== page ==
Jewish solidarity in a time of global peril

Visiting Israel as part of what is often dubbed a "solidarity mission" always involves multiple agendas.

arab protest 88 (photo credit: AP)
arab protest 88
(photo credit: AP)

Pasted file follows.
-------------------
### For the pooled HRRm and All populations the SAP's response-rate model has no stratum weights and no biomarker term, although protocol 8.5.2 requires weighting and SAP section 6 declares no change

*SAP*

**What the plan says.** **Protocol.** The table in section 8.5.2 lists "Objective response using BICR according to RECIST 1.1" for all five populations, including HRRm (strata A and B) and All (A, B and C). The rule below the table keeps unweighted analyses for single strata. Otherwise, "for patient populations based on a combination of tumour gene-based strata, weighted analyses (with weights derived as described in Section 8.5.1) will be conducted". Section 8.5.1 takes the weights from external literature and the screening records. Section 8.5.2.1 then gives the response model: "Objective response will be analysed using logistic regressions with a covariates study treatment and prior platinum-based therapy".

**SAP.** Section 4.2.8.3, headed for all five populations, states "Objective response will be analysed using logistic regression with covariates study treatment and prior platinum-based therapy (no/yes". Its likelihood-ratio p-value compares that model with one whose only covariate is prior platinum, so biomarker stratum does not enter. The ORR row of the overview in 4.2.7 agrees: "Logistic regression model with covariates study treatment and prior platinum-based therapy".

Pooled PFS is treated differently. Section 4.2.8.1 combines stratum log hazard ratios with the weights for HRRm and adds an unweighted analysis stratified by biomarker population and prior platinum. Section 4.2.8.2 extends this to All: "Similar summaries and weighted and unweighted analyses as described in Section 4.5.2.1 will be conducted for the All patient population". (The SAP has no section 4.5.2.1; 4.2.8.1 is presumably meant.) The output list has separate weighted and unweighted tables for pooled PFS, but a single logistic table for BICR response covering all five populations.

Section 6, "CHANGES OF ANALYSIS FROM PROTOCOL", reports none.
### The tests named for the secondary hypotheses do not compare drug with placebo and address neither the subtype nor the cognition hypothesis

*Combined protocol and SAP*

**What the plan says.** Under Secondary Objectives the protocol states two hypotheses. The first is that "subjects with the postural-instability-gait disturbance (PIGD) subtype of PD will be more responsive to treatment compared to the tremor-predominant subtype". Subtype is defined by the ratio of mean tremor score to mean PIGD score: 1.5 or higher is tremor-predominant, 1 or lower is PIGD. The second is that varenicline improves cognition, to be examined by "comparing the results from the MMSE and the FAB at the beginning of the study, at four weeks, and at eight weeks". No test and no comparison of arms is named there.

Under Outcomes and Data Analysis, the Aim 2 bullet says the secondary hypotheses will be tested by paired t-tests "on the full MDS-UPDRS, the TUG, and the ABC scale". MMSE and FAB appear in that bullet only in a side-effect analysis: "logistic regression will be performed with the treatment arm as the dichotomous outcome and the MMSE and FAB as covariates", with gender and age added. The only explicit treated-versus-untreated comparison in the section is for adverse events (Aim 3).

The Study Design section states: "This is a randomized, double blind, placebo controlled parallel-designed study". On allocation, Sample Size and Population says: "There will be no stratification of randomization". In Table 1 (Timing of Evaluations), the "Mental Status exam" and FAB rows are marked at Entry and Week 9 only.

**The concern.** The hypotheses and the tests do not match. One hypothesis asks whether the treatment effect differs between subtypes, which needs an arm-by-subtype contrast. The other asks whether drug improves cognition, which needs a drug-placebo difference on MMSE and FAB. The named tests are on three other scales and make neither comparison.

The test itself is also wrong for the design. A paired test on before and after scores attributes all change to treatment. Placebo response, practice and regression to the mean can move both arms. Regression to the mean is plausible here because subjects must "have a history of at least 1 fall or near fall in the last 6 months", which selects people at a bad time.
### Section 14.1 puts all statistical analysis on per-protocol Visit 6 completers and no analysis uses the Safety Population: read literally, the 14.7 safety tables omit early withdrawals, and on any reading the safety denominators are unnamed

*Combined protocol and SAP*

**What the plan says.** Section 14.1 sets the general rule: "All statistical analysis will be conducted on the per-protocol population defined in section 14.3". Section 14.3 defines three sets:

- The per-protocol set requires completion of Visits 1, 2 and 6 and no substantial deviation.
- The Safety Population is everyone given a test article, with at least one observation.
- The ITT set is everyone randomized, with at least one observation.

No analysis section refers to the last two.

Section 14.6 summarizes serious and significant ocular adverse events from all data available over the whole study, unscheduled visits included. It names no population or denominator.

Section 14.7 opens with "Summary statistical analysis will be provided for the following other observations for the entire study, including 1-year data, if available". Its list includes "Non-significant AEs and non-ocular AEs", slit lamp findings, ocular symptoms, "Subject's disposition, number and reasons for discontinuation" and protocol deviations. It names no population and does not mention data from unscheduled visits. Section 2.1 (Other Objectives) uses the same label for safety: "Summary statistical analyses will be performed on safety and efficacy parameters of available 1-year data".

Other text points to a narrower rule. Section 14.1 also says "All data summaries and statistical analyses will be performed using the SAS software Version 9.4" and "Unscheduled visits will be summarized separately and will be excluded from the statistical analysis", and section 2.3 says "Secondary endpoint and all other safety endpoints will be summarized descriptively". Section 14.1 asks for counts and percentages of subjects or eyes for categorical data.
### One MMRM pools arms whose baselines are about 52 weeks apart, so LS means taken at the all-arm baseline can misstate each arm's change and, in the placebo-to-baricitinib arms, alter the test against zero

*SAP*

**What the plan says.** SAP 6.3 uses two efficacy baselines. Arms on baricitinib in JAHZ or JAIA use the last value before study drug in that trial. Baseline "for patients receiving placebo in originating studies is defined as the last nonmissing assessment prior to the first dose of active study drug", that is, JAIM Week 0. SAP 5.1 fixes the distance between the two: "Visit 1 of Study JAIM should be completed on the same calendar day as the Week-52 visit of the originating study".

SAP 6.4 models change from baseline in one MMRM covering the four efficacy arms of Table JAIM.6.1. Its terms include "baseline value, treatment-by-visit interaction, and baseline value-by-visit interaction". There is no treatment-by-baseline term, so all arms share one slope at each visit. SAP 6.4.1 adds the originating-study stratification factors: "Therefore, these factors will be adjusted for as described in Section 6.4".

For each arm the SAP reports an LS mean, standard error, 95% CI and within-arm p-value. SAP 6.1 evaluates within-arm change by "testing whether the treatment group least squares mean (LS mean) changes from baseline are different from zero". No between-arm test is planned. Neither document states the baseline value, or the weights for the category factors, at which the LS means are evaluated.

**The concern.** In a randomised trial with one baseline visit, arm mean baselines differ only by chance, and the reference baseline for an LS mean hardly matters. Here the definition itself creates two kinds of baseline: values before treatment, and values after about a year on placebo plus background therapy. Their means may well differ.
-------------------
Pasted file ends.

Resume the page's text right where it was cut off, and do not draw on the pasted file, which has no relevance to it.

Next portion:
Visiting Israel as part of what is often dubbed a "solidarity mission" always involves multiple agendas. A key aim is to show support: to demonstrate physically that the fate of Israel and the Diaspora are inextricably entwined and that our welfare is linked to that of the Jewish state. The Board of Deputies of British Jews began planning its visit just as Hizbullah's missiles attacks on Haifa and other cities were stilled by a fragile cease-fire. It was this new and frightening escalation of hostilities that made the trip an absolute necessity. For geographical and strategic reasons, we also knew that the time had come to break away from the usual Jerusalem-Tel Aviv corridor and to travel north, having first visited the border with Gaza. From the outset we sought to get behind the headlines. Given what varies from low-level to overt hostility to Israel in parts of the British media, this would be a welcome contrast and a necessary antidote to the anti-Israel vituperation experienced during the summer. We didn't come to find easy answers or seamless explanations. Most of us - some 20 deputies from a representative swathe of the UK - have spent too much time or have too many family or other connections here to think that we can come away with neat and tidy understandings; only one of our number had never been to Israel before. We went to immerse ourselves in the three-dimensional and at times paradoxical quality of life - to hear the multiplicity of views and to have our preconceptions challenged and hopefully to come away better informed and better equipped to advocate Israel's position in the face of hostile criticism. Sometimes the resultant impact takes the form of having new realities driven home in a tactile way, like witnessing at close range the diabolical ingeniousness of Hizbullah's deeply embedded mobile missile bunkers, or an ominous outline of Hizbullah flags just across the Lebanon border - poignant reminders that the conflict, while downgraded and temporarily off the front pages of The Times or the Guardian, continues daily to challenge people's lives, like the two children wounded by Kassam rocket attacks just hours before we arrived in Sderot. We heard the desperation in the voice of Mayor Eli Moyal at the constant attacks on the residents of Sderot, and yet were impressed by his determination that the life of the town should go on. In Haifa, which took the brunt of missile attacks on its civilian centers, we experienced a city whose living, breathing and day-to-day multicultural coexistence between Arabs, Jews and Christians rarely makes it above the radar of the British media. And yet life here is integral to understanding Israel's complexity as a country that exhibits a deeply pragmatic and successful coexistence within much of its borders, surrounded by enemies who seek to negate its very existence. IT IS against such a backdrop that even "routine" events on the itinerary take on a deeply personal, and even existential significance. Whether it was planting trees in the new JNF forest in Modi'in, hearing of Tel Aviv's plans to celebrate that city's 100th birthday in 2009, or visiting Rambam Hospital, still coping with the trauma of the war against Hizbullah, many of us came to face-to-face, yet again, with our people's spirit of perseverance and determination to wrest hope from the future. For our group in particular there was the aspect of re-energizing a long-term relationship with Merom Hagalil, where the UK's United Jewish Israel Appeal has been actively engaged with providing financial, communal and infrastructure support for more than 40 years. Perhaps the most significant aspect of our trip was the recognition, made clear from almost every briefing we attended, that this latest phase of what scholar Martin Kramer calls Israel's "War against Islamism" is not going to go away. If we heard it once we heard it a dozen times: Hizbullah continues to be rearmed; the next military conflict with Hizbullah is not a matter of "if," but "when." And when that happens, every Diaspora community needs to be prepared to ensure that Israel's situation is understood. This recognition lent poignancy to our conversations with Foreign Minister Tzipi Livni, who recently announced that the Foreign Ministry had allocated some $4.6 million in the area of "public diplomacy" or "strategic communications." She impressed us with her clear understanding of the issues facing Israel at the present, including the importance of maintaining its security, but at the same time declaring to us that "Israel will not and cannot use its forces against its values." Her officials were at pains to impress on us the practical steps they were taking to put their new public diplomacy strategy into effect. It is to her credit that the ministry seems to have taken on board Ambassador Gideon Meir's maxim, that "public diplomacy is not a luxury, but a necessity" - particularly when addressing the pernicious myth that Israel's conflict with the Palestinians lies at the heart of every conflict in the Middle East. Yet while I applaud such initiatives and wish them well, what concerns me is "the fire next time." Will public advocacy remain a political football kicked between the Israel Government Press Office, the Foreign Ministry and the IDF, or will the Knesset's current budgetary hearings come to grips with the fundamental truth that different communications need to be crafted for different audiences? And, most importantly, will Diaspora communities be given the help they need in crafting coherent and strategic communications in time for the next barrage of Kassam rockets or Hizbullah's next assault? If the Foreign Ministry is truly serious about its efforts to take the hasbara lead, it should be prepared to do so in consultation and partnership with the Diaspora communities who will need it the most. Only then will we be able to fight together in what has become a global Jewish struggle. The writer is president of the Board of Deputies of British Jews. The Board is the representative body of British Jewry, elected by the community to protect its rights and freedoms.